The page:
The third album from Bewitcher is filled with sinister metal mayhem and headbanging kicks.
After releasing a handful of demos in the mid-twenty-teens, Bewitcher put out their first long-player in 2016, Bewitcher. Three years later there was Under The Witching Cross and the new one is a big step up in distribution and availability. This is a good thing for the metal listening public because the band has a style that will definitely appeal to a broad base of fans.
After a brief acoustic intro piece that transitions into the electric, the first song is “Death Returns…” It is a peppy metal positioning, upbeat in the rhythm and hoisting a roughened vocal presentation to tell a cautionary dark fantasy tale. It is goodtime music for bad times.
“Satanic Magic Attack” is another banger in a similar vein and we are getting the feeling that this is going to be a high-energy roll – and that is what you get, one song after another. Highlights include the title track with its short smash and grab attack and “Metal Burner” for a similar reason but at an even higher burn rate. “Valley of the Ravens” sticks in my head as well because it diverges and is more ponderous and has a weightier kind of power.
The out-song is “Sign Of The Wolf” and I think this one will get a lot of play on tour. I sure hope so. It is a great way to wrap up a good metal set, with catchy hooks and a short whirling lead break. I will be playing this album on the long summer road trips ahead. Recommended.
Cursed Be Thy Kingdom is out on Friday, April 16th in all the places you would expect.
Portland, Oregon’s own Ten Million Lights reach out through the murk of 2020 to pass along new music with the five-song EP Shine So Bright.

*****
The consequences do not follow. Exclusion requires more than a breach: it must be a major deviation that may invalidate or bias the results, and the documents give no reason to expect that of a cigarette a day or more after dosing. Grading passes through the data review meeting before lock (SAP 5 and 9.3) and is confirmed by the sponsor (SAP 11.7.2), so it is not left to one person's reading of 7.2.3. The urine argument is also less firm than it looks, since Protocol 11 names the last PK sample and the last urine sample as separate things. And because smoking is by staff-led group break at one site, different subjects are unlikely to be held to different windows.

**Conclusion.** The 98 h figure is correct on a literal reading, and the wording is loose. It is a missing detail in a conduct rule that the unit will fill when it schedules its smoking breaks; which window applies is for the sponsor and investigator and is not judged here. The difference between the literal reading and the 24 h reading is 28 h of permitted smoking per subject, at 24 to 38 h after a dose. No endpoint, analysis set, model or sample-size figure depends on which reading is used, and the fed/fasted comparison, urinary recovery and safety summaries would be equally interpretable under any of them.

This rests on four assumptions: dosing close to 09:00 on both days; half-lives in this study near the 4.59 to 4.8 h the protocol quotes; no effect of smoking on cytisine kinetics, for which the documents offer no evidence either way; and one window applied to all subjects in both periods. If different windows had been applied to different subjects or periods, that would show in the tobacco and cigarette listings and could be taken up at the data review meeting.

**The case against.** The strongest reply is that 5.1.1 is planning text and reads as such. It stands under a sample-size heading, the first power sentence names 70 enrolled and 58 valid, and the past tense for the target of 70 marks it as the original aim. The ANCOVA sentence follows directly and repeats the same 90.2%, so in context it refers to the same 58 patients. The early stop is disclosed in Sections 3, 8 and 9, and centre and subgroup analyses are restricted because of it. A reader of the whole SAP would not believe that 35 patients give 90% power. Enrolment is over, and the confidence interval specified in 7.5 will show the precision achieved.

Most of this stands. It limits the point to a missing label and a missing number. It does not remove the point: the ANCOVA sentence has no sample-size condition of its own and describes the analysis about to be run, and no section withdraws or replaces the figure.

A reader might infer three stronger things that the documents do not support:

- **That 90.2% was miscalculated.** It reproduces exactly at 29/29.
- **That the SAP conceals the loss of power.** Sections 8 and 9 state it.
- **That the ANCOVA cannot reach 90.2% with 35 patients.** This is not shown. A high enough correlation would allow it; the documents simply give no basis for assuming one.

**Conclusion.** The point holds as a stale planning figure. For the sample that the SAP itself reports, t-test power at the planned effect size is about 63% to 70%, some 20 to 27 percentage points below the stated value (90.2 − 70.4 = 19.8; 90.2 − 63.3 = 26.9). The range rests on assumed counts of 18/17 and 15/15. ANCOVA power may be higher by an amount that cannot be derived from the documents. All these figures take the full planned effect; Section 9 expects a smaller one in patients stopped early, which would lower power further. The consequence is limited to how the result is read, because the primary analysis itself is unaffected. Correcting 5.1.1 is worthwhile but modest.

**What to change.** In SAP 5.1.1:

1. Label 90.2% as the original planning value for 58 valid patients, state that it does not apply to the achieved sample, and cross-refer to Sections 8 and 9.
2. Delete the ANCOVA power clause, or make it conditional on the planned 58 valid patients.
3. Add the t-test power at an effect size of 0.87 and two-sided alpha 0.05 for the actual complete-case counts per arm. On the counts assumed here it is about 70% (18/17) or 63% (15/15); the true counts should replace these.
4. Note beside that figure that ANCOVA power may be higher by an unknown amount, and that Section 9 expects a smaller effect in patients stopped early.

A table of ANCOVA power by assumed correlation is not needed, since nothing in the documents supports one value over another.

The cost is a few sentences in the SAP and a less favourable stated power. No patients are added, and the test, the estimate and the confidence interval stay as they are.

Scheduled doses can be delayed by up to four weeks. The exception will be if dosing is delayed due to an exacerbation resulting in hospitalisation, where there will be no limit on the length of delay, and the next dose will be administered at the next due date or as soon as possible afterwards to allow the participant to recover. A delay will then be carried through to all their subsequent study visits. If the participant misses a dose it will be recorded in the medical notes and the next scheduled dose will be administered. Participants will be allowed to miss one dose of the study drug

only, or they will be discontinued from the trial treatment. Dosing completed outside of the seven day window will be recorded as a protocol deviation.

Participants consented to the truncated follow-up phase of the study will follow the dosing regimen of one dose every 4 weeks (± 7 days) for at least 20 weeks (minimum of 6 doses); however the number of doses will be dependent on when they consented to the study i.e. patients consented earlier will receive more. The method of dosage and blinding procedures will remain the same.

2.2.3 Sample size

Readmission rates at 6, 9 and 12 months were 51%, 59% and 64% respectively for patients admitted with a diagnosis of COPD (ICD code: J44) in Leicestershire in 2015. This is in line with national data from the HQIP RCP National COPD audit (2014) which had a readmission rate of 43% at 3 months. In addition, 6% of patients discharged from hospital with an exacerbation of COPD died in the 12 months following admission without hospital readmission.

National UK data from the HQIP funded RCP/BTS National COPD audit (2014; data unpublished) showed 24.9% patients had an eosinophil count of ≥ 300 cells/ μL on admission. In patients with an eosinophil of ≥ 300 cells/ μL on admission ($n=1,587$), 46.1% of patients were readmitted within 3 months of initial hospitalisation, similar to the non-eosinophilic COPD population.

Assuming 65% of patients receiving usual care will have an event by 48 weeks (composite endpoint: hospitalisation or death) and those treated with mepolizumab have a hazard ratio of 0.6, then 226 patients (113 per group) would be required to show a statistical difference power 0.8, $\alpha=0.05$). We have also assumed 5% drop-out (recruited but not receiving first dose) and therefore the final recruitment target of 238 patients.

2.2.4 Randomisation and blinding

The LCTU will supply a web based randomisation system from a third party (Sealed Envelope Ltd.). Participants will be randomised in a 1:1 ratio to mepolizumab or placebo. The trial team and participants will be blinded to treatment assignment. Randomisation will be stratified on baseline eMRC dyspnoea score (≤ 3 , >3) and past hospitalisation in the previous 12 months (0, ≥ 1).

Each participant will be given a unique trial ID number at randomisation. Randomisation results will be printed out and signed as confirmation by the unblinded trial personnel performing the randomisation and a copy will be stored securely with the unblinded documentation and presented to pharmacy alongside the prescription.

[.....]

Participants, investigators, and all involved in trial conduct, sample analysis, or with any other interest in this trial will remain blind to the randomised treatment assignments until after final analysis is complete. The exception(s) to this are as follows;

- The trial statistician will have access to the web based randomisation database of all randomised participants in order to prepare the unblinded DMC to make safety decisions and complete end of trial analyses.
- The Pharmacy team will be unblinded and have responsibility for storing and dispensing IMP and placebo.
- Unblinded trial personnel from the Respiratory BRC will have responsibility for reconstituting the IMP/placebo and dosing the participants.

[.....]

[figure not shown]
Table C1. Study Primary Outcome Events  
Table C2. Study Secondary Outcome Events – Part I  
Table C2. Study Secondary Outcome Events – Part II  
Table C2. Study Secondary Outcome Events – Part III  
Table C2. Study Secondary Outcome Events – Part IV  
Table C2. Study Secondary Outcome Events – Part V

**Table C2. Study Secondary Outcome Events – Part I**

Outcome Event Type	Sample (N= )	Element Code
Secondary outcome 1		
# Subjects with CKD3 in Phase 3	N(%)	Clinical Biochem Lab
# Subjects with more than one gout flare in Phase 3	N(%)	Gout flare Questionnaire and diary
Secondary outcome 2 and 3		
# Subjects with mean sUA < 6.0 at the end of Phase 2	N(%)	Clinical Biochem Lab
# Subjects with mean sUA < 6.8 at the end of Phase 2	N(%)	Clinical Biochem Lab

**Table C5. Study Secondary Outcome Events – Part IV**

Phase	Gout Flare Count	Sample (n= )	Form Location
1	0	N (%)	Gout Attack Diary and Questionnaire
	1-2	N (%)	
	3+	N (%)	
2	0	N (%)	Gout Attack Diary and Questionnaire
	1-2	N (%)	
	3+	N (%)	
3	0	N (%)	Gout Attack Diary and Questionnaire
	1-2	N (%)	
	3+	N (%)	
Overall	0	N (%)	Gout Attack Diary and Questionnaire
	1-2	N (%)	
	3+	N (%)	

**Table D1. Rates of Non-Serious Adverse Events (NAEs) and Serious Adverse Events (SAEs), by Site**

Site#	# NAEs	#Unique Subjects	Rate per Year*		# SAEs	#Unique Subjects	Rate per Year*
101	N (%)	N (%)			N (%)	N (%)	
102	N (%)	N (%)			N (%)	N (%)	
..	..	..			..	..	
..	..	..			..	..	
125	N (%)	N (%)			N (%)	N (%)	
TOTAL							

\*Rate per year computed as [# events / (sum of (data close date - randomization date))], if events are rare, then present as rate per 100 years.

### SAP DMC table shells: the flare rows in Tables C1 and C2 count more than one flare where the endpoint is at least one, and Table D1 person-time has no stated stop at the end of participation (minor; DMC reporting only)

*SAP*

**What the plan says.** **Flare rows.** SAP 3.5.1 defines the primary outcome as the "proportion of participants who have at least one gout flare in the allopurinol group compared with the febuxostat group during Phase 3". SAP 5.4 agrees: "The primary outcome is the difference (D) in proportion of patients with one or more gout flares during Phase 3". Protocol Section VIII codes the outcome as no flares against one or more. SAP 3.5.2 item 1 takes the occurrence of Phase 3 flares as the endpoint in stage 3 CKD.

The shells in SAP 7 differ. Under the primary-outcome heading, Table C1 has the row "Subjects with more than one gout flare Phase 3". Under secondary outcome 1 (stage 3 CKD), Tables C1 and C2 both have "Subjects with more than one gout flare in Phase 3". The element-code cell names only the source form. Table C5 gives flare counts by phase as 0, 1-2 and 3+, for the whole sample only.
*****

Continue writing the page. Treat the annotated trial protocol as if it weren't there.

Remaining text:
Ryan Carroll and Eric Block starting putting together the band a little over ten years ago. After a few EPs and two full length albums, Shine So Bright is the latest entry in the well hewn house of Ten Million Lights. The lineup is completed by Russ Ellis (bass) and Paul Hardie (drums), and these four musicians have together created a sound that passes between the realms of action and lament, haunting them both.
The set opens with a tromping beat and a little feedback on “Better To Know.” Carroll’s vocals are sweet and far away, floating in the world the guitars and pedals create. The music has a buoyant pop feel in the first three songs, and starts to turn more serious on the last two.
Given the generally serene and layered arrangements, the single element that stands out most is the drumming, which is crisp and clicks off the occasional free radical. The bass lines raise a voice of their own sometimes too, standing out in my memory on “The Swirl,” the longest song and most dismal in tone – also the closer. These five songs then listen like positive reassurance in the shifting sands we all now walk and also cautionary acknowledgement of the gravity of the situation. Balanced, I would call it.
Out on Friday, October 2, Shine So Bright can be had at Bandcamp and through the band’s website at the links below. Along with the singles that have been released from this new one, traipse through the back catalogue and associated music you can find on the band’s website. You are sure to discover some shining kernels there. Recommended.